Another Tishah B’Av: On Jacob and Esau, Ukraine and Russia

Another Tishah B’Av: On Jacob and Esau, Ukraine and Russia

(delivered by Rabbi Sacks at a service for Ukraine on March 13, 2022)[1]


To frame why we are here in a Jewish perspective, I would like to share a passage from the Jerusalem Talmud. The passage dates from well over 1,900 years ago. In it, Rabbi Yehudah bei Rabbi Ilai teaches[2] in the name of his teacher Baruch:

הַקּוֹל ק֣וֹל יַֽעֲקֹ֔ב וְהַיָּדַ֖יִם יְדֵ֥י עֵשָֽׂו׃

קוֹלוֹ שֶׁלְיַעֲקֹב צָווַח מִמָּה שֶׁעָשׂוּ לוֹ יָדָיו שֶׁלְעֵשָׂיו בְּבִיתְתָּר.

Rabbi Yehudah first quotes a well-known verse in Genesis: “‘The voice is the voice of Jacob but the hands are the hands of Esau.’”[3] Rabbi Yehudah then immediately interprets the verse: “The voice is the voice of Jacob crying out because of what the hands of Esau did to him at Beitar.”

Rabbi Yehuda reimagines the biblical story of Jacob and Esau playing out in the time of Rome. By mentioning Beitar, the passage refers to the conflict between dictatorial Rome, or Esau, and the Jews, depicted as Jacob between 132-135 CE. It is popularly known as the Bar Kokhba rebellion, after the Jews’ leader, Shimon bar Kokhba.

Beitar was a thriving urban center five miles southwest of Jerusalem. Rome used a pretext to amass forces on its border. At least four top legions of the Roman army surrounded the city. The Jews bravely lasted three and a half years, before falling on Tisha B’Av. The Romans then massacred some 80,000 people, rebels and innocents.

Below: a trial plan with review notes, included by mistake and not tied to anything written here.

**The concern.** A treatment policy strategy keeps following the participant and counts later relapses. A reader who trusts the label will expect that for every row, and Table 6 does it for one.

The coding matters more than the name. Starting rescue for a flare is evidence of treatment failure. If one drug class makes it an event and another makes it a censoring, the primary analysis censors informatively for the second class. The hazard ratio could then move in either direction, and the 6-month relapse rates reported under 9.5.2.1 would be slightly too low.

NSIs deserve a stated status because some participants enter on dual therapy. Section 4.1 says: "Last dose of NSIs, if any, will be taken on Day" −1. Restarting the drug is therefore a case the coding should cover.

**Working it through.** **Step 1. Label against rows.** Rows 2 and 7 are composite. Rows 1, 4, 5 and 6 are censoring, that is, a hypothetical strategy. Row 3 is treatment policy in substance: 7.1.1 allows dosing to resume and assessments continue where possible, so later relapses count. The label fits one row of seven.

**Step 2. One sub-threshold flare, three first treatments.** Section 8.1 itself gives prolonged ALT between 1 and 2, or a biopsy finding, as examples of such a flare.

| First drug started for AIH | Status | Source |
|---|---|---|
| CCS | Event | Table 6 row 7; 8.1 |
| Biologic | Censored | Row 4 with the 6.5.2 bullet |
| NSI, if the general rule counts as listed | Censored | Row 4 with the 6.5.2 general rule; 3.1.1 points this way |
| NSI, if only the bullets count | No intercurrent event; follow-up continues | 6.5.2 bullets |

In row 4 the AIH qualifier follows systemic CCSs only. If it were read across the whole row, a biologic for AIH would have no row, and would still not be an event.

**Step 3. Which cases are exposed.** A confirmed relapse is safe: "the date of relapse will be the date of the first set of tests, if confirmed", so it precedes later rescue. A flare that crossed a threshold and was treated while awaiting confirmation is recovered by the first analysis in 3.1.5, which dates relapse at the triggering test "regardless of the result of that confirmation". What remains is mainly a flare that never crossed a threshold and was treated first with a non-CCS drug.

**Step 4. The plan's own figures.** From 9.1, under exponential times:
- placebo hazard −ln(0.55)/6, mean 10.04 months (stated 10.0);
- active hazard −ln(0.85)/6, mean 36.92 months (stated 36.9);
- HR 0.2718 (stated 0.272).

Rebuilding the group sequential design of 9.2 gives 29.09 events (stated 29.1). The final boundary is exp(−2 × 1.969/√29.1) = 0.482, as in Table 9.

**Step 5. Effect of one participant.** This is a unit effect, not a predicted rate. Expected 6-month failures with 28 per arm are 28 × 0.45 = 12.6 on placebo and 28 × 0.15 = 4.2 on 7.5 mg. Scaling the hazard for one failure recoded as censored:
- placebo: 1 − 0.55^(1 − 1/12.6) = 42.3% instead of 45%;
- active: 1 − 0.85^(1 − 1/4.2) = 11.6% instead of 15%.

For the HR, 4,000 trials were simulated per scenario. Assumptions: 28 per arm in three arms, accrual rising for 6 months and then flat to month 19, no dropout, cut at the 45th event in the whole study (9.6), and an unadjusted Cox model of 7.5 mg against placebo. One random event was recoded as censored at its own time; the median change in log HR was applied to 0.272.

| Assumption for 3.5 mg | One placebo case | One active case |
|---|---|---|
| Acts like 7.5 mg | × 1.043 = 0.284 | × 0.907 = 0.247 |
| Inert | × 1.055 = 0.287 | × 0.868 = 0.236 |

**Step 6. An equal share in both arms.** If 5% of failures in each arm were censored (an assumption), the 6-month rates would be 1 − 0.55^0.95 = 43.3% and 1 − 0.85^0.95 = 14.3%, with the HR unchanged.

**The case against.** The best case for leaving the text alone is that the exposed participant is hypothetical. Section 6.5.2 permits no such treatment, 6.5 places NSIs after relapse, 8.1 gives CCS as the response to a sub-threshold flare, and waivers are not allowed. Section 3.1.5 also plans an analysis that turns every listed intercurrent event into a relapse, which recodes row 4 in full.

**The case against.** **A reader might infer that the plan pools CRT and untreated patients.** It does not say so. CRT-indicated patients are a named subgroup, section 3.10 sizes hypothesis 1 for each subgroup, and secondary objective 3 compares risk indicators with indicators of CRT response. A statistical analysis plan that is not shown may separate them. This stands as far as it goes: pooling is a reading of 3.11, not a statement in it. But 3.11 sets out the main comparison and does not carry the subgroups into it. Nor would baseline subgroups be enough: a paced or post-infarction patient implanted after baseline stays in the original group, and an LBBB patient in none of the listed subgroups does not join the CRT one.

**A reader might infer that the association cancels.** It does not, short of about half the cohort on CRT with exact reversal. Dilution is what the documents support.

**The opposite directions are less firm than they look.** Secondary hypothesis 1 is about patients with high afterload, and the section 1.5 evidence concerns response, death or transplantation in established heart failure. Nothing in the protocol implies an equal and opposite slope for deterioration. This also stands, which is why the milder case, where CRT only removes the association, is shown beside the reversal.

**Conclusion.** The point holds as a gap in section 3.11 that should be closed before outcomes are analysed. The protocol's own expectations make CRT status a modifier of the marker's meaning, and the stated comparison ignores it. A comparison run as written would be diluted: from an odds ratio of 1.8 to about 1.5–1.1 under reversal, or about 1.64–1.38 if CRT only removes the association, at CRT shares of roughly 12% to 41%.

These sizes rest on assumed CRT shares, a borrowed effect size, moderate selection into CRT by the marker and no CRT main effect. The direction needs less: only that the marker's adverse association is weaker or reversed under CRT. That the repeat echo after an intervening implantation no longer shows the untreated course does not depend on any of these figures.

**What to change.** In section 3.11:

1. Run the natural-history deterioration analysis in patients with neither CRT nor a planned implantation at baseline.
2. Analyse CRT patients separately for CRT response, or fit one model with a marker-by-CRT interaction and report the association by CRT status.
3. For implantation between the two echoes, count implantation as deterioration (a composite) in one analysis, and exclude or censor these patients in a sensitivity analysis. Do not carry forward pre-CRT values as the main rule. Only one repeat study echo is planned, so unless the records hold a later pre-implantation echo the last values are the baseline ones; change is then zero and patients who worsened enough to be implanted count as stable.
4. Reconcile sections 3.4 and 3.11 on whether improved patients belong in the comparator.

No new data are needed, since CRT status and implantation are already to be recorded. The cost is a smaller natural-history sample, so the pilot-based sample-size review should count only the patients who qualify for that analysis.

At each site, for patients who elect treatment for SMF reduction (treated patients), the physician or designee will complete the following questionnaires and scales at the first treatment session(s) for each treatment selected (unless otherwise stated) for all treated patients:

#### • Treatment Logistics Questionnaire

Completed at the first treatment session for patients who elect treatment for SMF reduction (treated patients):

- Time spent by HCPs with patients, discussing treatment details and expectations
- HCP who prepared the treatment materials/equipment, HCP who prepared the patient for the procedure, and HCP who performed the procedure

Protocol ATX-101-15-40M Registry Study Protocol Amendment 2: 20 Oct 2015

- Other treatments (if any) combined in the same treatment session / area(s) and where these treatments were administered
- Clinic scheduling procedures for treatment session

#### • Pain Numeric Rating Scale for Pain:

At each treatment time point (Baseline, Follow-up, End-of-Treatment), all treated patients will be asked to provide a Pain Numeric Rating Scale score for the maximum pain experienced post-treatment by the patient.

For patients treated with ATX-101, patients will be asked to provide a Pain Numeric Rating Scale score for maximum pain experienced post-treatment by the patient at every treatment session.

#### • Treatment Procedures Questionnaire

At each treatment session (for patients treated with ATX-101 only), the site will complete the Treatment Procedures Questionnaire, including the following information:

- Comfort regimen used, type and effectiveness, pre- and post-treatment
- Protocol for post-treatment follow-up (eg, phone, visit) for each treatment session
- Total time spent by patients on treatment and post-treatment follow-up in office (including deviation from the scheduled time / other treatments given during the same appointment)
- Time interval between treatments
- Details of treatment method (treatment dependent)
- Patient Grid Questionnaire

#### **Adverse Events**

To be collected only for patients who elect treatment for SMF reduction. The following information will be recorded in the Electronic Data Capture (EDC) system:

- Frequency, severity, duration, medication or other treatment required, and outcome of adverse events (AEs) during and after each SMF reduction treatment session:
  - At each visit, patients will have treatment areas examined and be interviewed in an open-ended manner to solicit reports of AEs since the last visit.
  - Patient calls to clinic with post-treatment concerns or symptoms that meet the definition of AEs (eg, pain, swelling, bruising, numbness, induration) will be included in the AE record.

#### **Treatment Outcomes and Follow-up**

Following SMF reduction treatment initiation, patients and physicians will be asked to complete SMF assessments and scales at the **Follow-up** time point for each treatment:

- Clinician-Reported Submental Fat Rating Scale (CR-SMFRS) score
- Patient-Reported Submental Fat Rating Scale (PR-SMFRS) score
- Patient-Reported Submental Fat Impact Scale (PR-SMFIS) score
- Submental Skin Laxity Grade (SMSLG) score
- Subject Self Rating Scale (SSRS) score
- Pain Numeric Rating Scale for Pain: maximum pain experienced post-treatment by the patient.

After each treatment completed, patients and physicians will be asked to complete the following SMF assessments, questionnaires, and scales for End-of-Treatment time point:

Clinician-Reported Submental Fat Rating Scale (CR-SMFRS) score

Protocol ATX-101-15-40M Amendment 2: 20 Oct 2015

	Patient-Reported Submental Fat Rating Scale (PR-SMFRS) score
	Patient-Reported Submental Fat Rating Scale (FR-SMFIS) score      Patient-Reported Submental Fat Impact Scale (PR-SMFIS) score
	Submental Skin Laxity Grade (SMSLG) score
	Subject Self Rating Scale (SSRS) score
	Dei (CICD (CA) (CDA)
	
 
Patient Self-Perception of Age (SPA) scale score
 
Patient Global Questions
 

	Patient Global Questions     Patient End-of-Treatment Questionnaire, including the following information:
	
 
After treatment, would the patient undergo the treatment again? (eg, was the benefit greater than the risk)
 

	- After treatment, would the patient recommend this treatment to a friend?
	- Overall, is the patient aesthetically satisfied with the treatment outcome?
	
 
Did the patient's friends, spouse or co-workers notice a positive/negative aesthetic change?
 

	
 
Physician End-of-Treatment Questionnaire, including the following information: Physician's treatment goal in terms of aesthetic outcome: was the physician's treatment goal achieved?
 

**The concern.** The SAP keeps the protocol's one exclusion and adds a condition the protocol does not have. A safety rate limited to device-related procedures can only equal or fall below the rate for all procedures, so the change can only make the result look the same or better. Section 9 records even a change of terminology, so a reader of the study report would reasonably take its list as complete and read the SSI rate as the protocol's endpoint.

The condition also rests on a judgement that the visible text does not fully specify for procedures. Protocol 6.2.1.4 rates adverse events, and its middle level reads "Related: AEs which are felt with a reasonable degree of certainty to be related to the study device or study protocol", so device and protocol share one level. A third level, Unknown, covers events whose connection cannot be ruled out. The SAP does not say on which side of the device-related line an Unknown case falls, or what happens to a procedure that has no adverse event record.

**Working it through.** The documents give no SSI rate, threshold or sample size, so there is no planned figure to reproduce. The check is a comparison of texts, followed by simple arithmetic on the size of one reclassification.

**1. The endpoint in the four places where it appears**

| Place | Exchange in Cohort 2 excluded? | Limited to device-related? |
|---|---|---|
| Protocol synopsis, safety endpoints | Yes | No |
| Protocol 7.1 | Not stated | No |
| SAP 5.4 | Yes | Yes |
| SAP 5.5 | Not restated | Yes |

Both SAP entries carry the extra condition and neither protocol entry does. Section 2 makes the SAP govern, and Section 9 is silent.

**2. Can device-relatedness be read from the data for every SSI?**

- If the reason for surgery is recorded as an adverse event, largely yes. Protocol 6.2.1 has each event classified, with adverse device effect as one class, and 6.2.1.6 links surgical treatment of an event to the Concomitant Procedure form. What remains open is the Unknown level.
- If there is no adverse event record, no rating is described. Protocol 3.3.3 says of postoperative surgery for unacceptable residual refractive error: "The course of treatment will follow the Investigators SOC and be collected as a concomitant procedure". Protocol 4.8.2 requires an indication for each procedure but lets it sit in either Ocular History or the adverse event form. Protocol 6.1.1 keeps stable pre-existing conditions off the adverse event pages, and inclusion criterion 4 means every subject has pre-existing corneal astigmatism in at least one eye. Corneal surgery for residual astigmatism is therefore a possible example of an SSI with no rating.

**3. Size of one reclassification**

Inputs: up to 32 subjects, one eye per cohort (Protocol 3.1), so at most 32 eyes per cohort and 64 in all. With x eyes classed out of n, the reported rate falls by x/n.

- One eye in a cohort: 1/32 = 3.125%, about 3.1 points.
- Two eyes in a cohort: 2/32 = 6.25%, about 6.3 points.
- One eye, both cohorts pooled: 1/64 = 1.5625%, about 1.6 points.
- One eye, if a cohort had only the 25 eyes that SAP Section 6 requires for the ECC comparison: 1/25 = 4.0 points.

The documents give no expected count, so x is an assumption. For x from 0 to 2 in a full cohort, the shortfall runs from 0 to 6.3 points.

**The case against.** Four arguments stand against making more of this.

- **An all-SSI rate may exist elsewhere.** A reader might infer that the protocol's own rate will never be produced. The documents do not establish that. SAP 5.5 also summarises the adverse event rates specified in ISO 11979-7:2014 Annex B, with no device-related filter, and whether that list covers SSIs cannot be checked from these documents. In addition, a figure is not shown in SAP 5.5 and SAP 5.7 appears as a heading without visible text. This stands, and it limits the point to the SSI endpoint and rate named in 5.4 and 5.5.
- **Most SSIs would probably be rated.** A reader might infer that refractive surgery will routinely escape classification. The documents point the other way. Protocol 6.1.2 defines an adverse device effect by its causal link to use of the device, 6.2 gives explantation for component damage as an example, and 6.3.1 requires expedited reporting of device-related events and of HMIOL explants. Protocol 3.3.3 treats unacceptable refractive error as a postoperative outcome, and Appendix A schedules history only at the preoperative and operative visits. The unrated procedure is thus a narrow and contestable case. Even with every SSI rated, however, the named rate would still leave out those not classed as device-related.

Elsewhere, Rabbi Yochanan reported[4] a site where some 300 children were massacred at once. The Talmud reports the murder of thousands of children.[5] The Emperor Hadrian refused to allow the removal, let alone burial, of the victims. “Let them rot,” he decreed.

After the war, the Romans razed Jerusalem to the ground, and destroyed all the small outlets around Beitar, and then the city of Beitar itself. Unstopped dictators just don’t stop.

This passage depicts the cries of Jacob, our people, even while bravely facing the hands of Esau, the might of Rome. We are reminded that totalitarianism and freedom are eternal antagonists, with Judaism squarely on the side of freedom.

And this passage is why we’re here today, for we seem to be in the midst of another Tishah B’Av tragedy. To wit, Putin is Esau is Rome. He misspeaks to the U.N and misinforms his people, pretending he is the voice of Jacob, just and kind, but his hands are the hands of Esau, as he has secretly been plotting, as Rome did. He amassed troops, as Rome did, and entered the nation of Ukraine on a pretext, as Rome entered Eretz Yisrael, and has horrifically gone after noncombatants, the innocents, just as Rome did. The Ukrainian people against the Russians, like the Jewish people against the Romans, are trying to defend their country and their dignity. So far they have held out.

Moreover the passage implicitly asks us, “Where is the dignity of those who might have helped?” And today if we, all free nations and all free people, do not do what they can, then how can we Jews say, “Al tishkach.[6] Never again,” and how can we, the West, retain our dignity?

I don’t have all the answers; none of us do. But we must all consider the questions, for these are the questions that should haunt us all.


[1] The Coachella Valley (Palm Springs area) Jewish Community Service for Ukraine was held at Sinai Temple in Palm Desert.

[2] JT Ta’anit 4:8c (68d).

[3] Genesis 27:22.

[4] Lamentations Rabbah 2:5

[5] BT Gittin 58a.

[6] Meaning, “Don’t [i.e. Never] forget.